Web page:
In the spring of 1960, it was mentioned at a faculty meeting that a biology professor from the University of Illinois, Leo Koch, would be giving a lecture at Urbana, but the topic wasn’t announced. He chose to lecture about the dangers of radiation. He began his talk by holding up his wrist, and observed that he had stopped wearing his watch, since he had become aware of the danger of its radioactive dial. During the lecture he made a favorable comment about my course, and emphasized the great harm being produced by the bomb tests.
I think it was just after his lecture in Urbana when Koch’s name appeared in the newspapers, because of a scandal that had been created when the John Birch society contacted the university trustees about a letter he had written to the student newspaper, in response to an article that had condemned student “petting parties.” The Birch Society had been aware of Koch’s antinuclear activism for some time, but his letter gave them an excuse for attacking his immoral and unchristian character. Gauvey sent Koch a letter saying that it would be impossible to offer him the job (which I would be vacating, I learned a little later) because of the scandal, and then the Illinois president fired him. Realizing that small-minded trustees are always going to be opposed to free investigation and teaching, I immediately started working toward creating a student and teacher controlled college. Leo Koch didn’t have a job, and was in demand around the country as a speaker about academic freedom, and he spread the word about the kind of school we wanted to start. For a few months we were thinking about starting it in California, using my parents’ home as the mailing address for people who were interested in participating. The state of California said we could award any degrees we wanted to if we showed that the school had capital of at least $50,000, but without capital, it would be illegal to issue transcripts or even acknowledge that students had been there.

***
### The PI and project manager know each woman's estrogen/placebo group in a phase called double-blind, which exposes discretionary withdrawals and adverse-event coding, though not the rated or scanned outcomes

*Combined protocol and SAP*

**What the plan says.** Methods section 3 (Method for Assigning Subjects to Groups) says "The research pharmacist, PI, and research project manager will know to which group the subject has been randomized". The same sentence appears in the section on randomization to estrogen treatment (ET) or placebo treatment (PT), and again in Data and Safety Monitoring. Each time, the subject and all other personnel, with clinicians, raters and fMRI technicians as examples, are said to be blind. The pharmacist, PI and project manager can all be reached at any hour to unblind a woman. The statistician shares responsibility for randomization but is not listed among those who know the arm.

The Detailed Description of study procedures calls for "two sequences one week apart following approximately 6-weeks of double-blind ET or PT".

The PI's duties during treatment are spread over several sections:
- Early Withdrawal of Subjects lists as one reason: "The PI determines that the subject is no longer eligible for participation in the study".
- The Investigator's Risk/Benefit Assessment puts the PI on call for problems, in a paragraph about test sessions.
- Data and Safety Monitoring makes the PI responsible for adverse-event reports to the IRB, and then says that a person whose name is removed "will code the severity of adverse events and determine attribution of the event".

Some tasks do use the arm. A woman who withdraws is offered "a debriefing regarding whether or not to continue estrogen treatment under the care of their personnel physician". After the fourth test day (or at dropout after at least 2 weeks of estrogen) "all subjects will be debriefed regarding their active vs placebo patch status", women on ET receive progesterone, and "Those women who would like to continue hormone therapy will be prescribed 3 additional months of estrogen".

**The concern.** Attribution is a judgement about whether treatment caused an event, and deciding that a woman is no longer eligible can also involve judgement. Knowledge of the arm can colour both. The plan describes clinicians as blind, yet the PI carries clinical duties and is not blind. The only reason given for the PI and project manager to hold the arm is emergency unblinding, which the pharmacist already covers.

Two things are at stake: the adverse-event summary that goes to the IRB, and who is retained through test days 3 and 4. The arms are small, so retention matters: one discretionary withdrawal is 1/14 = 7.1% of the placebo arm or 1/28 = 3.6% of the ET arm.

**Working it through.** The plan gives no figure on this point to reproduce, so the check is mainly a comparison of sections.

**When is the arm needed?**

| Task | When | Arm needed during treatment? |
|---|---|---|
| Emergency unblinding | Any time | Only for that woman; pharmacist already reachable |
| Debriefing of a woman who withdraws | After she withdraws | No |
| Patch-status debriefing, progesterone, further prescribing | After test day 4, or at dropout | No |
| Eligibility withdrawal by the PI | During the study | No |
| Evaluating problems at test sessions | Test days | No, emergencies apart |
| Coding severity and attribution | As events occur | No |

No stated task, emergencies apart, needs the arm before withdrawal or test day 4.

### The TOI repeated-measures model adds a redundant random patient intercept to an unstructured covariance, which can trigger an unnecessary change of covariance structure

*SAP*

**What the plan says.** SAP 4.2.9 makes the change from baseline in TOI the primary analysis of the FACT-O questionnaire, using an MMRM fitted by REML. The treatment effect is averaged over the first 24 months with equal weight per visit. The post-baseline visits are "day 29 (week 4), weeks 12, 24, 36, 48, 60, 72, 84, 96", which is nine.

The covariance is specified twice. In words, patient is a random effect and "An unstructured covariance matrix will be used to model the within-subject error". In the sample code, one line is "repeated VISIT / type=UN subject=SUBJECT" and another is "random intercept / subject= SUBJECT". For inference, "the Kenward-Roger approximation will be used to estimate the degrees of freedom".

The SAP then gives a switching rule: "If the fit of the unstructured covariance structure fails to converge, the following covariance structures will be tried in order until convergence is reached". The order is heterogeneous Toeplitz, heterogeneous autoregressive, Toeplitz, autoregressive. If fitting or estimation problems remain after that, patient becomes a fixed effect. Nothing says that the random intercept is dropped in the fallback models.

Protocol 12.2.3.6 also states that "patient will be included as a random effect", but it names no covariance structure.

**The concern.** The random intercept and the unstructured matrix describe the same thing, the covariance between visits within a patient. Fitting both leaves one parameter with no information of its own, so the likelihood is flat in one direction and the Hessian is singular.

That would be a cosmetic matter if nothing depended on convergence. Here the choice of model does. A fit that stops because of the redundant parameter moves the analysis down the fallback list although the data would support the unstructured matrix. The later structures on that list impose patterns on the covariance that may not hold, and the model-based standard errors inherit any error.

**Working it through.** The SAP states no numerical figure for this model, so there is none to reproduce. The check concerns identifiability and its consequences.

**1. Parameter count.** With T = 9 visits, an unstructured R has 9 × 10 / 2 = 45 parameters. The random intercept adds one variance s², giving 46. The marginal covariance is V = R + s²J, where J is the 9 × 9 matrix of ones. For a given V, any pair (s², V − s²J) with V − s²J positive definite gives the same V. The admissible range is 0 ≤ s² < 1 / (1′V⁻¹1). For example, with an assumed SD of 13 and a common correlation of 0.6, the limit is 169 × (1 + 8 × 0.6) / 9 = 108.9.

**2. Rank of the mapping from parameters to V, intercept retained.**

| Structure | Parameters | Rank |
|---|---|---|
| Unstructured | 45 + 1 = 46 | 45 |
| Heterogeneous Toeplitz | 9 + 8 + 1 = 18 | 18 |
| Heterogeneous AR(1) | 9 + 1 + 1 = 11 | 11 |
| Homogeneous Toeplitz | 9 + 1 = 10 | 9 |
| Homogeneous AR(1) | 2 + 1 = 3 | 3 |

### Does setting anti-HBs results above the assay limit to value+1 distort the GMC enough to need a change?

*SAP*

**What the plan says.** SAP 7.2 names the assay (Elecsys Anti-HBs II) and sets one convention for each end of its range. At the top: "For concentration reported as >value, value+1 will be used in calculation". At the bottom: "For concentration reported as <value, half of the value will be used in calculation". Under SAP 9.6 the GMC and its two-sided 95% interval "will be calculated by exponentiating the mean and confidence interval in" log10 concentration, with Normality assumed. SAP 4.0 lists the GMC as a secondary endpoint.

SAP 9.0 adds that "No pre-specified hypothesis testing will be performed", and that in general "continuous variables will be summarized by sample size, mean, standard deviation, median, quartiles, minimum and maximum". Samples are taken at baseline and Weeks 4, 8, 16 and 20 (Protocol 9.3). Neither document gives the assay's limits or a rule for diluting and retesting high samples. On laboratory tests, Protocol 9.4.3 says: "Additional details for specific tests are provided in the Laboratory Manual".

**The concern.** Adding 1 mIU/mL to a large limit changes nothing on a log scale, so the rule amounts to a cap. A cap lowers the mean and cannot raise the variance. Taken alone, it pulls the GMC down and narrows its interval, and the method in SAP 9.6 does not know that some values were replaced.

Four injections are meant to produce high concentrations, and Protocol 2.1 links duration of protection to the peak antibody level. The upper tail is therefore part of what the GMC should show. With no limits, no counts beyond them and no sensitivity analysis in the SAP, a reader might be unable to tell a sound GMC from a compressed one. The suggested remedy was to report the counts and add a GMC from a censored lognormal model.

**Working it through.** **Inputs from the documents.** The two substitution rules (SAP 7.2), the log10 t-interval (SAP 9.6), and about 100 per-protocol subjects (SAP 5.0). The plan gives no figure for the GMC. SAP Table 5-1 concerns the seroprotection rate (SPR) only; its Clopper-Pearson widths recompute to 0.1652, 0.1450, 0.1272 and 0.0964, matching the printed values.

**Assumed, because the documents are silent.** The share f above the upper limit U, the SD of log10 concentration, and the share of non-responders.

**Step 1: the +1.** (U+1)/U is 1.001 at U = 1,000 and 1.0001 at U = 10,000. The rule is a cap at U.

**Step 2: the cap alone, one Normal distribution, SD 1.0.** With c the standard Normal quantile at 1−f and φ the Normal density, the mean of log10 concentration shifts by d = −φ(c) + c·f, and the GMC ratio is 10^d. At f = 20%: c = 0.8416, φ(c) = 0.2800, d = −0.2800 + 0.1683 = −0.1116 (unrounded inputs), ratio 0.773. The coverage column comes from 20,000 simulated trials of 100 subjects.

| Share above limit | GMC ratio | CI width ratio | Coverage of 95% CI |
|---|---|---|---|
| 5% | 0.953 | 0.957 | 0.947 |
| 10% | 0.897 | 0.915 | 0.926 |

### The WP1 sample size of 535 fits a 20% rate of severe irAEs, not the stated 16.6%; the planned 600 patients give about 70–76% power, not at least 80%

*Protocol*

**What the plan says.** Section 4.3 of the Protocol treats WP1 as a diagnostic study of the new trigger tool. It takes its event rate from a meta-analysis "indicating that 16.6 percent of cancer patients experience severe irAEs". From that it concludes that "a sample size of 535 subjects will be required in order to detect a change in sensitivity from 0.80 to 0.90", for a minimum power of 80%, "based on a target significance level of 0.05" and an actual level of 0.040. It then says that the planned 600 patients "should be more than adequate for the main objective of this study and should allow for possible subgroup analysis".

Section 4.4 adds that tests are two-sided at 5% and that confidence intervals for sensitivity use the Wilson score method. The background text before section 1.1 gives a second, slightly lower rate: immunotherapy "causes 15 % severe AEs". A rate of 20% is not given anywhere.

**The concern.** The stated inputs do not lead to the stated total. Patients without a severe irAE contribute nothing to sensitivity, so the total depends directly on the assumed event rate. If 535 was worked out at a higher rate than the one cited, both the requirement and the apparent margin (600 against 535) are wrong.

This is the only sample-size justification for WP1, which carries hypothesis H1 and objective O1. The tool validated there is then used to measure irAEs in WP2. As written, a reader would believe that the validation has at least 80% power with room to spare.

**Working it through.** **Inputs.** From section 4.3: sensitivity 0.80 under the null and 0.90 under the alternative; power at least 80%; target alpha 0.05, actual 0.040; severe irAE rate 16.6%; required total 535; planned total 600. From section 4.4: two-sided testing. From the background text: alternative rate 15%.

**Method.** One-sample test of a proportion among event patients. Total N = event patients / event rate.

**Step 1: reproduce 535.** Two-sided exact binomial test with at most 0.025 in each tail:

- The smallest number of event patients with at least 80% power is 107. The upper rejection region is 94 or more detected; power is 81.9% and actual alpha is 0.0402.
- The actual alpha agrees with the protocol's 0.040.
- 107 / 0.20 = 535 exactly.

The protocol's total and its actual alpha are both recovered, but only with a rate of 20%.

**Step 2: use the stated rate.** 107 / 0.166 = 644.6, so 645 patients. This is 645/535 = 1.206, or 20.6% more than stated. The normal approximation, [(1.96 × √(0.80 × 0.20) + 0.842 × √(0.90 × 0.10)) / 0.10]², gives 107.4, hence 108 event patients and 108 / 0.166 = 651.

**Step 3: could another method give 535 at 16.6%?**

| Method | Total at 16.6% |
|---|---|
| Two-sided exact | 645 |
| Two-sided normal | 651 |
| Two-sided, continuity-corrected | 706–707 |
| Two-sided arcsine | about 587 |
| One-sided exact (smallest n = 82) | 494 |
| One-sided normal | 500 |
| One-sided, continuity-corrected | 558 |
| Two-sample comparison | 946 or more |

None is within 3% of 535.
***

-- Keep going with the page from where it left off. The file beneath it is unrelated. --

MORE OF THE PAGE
Oregon and other states had similar attitudes, the assumption that a certain amount of wealth would assure that the school didn’t rock the boat. That was a big part of the reason for starting the school in Mexico, but another important thing was that the exchange rate made it possible economically—while charging very low fees in dollars, we could rent an adequate place and pay acceptable wages in pesos to the teachers. During the time before Leo got a job (in a soup company as a mycologist), I had compiled some articles related to learning, by Abraham Maslow, Carl Rogers, Alan Ginsberg, Paul Goodman, and others, and borrowed the mimeograph machine from the church across the street from my parents’ house to print a few hundred copies. (I had various jobs during that time, US Park Service ranger-historian, substitute high school teacher–the combination made it possible to work 7 days a week–and US BLM blister rust service.) As I got a little money ahead, I had it printed into a small book format, and called it Emanations from Blake College, proposing it as the first issue of our school journal. That’s relevant to the third question, because after the school had closed, I learned that several of the people who had received that publication used it as a model for starting free universities around the US.